Colorectal Cancer Patients Have Low Job Retention After Diagnosis

February 11, 2016
Rachel Lutz

After a colorectal cancer diagnosis, patients may experience low rates of job retention, according to a research letter published in JAMA.

After a colorectal cancer diagnosis, patients may experience low rates of job retention, according to a research letter published in JAMA.

Researchers from the University of Michigan Health System conducted telephone follow up calls with 567 employed stage III colorectal cancer patients to examine the link between access to paid sick leave and job retention and personal financial burden among this patient population.

The researchers reported that nearly 40% of US employees have no access to paid sick leave, although they believe it could reduce the need for unpaid sick time used during colorectal cancer treatment periods.

Job retention was defined as employment at both diagnosis and survey completion (approximately eight months after diagnosis) combined with a negative response to the questions “I changed/ quit/ lost my job.” The patients who responded to the interview were 58% men, 68% white, 28% of the patients had less than a high school education, about a third reported household income of less than $50,000, and nearly half had access to paid sick leave.

Patients with and without access to paid leave reported significant differences among their personal financial burden:

- 28% vs. 18% borrowed money, respectively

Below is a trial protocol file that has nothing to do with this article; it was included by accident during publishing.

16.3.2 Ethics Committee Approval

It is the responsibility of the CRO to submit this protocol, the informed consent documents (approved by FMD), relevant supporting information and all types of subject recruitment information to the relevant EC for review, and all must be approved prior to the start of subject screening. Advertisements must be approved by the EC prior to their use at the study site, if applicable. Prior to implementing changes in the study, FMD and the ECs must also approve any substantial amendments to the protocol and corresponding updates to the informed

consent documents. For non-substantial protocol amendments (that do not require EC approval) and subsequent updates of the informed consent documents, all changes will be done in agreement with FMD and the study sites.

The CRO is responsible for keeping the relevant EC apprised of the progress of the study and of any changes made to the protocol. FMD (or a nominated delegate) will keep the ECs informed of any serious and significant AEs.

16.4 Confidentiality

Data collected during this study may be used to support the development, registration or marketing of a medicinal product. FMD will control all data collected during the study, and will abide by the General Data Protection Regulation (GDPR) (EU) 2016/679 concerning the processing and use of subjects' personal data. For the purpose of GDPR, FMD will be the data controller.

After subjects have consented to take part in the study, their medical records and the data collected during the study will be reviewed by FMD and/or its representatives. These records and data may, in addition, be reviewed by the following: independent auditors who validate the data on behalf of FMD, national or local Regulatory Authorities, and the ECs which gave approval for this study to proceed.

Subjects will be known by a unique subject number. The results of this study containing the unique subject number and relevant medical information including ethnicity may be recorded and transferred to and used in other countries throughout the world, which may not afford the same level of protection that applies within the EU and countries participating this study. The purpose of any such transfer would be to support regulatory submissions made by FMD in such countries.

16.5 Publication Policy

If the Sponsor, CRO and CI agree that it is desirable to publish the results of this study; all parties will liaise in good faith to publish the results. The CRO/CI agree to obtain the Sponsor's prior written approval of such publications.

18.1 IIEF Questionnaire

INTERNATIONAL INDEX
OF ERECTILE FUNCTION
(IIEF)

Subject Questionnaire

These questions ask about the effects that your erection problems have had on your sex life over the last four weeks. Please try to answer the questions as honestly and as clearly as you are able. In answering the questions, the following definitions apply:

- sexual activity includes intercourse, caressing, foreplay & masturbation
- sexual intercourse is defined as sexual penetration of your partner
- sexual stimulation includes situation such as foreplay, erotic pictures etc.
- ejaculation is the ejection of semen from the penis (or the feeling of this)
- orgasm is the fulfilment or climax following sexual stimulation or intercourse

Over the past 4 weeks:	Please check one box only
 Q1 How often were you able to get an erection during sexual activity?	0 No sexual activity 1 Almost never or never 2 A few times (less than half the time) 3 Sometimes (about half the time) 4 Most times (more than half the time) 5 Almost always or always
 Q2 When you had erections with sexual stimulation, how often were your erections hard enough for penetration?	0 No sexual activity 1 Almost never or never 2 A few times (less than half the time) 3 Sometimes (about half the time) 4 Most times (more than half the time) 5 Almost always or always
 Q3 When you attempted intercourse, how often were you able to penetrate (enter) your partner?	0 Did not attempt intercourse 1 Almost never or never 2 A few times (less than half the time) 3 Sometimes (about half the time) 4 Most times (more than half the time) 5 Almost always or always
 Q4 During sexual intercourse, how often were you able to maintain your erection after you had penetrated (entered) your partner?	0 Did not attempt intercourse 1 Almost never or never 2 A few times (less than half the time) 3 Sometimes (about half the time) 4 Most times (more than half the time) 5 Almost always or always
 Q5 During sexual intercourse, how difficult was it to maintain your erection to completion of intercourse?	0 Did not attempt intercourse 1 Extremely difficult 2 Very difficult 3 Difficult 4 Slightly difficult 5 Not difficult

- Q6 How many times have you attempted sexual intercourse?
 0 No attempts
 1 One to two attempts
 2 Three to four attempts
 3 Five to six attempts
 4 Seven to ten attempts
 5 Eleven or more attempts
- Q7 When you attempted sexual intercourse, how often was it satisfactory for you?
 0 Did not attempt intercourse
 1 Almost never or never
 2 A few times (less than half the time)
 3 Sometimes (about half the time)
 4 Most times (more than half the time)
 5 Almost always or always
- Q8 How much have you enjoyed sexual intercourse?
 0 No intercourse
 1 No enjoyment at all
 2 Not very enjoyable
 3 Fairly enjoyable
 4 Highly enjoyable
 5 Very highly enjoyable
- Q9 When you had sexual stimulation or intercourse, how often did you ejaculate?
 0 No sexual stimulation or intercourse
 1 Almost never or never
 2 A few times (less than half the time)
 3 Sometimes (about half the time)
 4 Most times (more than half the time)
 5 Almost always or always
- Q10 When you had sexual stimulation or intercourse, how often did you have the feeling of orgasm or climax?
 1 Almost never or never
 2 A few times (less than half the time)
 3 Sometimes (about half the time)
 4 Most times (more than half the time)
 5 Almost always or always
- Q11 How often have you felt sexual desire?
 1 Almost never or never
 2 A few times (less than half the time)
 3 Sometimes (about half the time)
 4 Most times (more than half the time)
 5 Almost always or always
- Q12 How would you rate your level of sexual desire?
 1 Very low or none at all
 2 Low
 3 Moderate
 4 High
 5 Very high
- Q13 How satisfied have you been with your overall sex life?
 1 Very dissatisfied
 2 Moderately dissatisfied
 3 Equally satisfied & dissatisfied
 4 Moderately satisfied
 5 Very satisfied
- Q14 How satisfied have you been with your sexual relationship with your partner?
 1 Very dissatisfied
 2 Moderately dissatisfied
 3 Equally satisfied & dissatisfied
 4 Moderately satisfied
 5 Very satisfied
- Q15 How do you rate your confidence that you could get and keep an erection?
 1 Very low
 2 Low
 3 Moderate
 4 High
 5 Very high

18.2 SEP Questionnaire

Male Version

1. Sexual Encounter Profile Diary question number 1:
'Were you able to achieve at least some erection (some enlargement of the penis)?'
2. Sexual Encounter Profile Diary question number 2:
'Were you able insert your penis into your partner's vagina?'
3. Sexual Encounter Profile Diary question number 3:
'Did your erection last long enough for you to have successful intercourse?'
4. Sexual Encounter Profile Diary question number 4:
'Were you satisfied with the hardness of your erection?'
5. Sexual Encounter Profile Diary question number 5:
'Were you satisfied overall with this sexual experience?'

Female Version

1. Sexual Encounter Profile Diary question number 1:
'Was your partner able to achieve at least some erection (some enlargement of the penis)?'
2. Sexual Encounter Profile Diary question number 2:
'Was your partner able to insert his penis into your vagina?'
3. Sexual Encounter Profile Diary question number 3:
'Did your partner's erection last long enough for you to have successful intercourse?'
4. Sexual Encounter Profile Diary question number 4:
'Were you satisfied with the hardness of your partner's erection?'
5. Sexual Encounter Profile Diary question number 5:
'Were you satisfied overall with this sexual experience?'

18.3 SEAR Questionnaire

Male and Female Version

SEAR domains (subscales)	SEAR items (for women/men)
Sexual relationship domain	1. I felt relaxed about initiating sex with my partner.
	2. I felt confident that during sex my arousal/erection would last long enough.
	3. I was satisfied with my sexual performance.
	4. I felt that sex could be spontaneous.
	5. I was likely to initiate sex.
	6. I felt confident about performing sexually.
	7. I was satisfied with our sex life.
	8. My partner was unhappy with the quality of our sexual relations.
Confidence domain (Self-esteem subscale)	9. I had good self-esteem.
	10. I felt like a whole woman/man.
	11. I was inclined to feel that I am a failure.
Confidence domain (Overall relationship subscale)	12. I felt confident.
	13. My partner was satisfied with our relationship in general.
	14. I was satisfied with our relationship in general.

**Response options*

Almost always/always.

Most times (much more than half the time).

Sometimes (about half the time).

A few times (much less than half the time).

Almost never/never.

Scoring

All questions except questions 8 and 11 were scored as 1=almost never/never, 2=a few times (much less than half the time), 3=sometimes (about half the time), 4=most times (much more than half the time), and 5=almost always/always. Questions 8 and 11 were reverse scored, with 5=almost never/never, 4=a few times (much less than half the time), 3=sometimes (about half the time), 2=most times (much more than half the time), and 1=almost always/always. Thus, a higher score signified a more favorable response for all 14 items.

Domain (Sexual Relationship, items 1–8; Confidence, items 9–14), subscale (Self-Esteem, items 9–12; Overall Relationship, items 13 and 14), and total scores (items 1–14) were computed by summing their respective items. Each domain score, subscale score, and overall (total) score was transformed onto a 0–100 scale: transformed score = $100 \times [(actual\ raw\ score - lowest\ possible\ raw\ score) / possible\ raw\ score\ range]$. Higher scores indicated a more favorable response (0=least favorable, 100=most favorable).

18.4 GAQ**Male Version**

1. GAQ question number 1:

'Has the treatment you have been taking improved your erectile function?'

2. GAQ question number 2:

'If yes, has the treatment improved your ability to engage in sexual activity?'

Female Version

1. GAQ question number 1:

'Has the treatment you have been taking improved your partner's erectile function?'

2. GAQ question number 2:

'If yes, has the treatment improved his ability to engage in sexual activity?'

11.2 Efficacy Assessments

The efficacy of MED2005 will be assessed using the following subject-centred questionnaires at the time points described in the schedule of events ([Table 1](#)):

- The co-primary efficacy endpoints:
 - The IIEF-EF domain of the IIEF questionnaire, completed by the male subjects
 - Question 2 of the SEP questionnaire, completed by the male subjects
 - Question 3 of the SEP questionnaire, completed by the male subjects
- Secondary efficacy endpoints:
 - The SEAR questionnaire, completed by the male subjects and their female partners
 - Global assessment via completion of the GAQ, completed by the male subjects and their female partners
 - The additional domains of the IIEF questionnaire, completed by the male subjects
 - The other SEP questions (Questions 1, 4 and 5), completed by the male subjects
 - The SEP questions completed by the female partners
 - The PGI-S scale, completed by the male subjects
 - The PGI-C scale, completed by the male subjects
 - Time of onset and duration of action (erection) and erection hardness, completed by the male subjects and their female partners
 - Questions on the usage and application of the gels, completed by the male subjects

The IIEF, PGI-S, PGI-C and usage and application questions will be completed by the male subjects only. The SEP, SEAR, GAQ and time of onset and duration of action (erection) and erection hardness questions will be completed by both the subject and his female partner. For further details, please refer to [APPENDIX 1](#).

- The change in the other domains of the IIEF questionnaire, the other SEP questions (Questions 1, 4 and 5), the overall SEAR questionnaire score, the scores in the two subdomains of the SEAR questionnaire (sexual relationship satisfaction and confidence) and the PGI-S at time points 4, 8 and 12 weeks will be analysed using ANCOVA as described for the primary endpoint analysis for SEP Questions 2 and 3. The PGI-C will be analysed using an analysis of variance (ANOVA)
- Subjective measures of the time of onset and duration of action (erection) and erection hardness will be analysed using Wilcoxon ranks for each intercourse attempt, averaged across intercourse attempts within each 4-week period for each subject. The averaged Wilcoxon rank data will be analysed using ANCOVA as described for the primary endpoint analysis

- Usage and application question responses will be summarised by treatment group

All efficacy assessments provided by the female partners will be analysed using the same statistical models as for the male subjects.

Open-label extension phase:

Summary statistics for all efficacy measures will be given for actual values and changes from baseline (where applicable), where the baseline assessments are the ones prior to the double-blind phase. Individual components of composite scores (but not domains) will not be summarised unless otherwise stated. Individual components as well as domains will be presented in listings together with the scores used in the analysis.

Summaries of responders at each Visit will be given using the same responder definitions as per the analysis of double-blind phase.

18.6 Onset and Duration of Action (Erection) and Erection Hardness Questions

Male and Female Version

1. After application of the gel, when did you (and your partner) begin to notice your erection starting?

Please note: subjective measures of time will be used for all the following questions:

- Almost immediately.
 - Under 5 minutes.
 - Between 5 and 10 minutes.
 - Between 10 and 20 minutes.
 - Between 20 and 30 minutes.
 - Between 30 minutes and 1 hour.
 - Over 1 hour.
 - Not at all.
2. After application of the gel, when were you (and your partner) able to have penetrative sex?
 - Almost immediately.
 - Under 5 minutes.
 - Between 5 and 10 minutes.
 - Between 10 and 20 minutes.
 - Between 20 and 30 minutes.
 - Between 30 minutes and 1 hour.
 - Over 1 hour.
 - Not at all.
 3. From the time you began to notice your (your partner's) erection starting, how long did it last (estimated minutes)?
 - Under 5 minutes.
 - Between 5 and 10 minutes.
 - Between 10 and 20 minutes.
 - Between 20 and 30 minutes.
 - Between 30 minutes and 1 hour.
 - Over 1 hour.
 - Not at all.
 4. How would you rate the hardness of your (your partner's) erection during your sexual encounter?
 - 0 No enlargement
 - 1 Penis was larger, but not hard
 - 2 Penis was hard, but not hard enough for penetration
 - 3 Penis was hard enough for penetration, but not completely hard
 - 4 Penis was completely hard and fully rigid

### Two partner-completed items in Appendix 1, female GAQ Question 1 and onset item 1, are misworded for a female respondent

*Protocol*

- 29% vs. 14% had difficulties making credit card payments, respectively

- 50% vs. 35% reduced spending on food and clothing, respectively; and

- 57% vs. 47% reduced recreational spending, respectively

“Financial burden happens in a lot of different ways,” study author Christine Veenstra, MD, MSHP explained in a press release. “There are costs we can measure, like how much patients pay for prescriptions or doctor visits. Then there are unmeasured costs of cancer care: Did the patient take unpaid time off from work and lose paychecks? Or worse, were they unable to return to work after cancer treatment.”

A little more than half of the patients (55%) retained their jobs. The remaining patient groups were newly disabled (26%), retired (7%), or unemployed (8%). The patients had higher levels of education, were more likely to have a higher annual income, private health insurance, and access to paid sick leave.

“Paid sick leave can really support working Americans who have cancer or other issues as they go through their treatment,” Veenstra concluded. “It may help patients retain their jobs and alleviate the financial strain associated with cancer treatment.”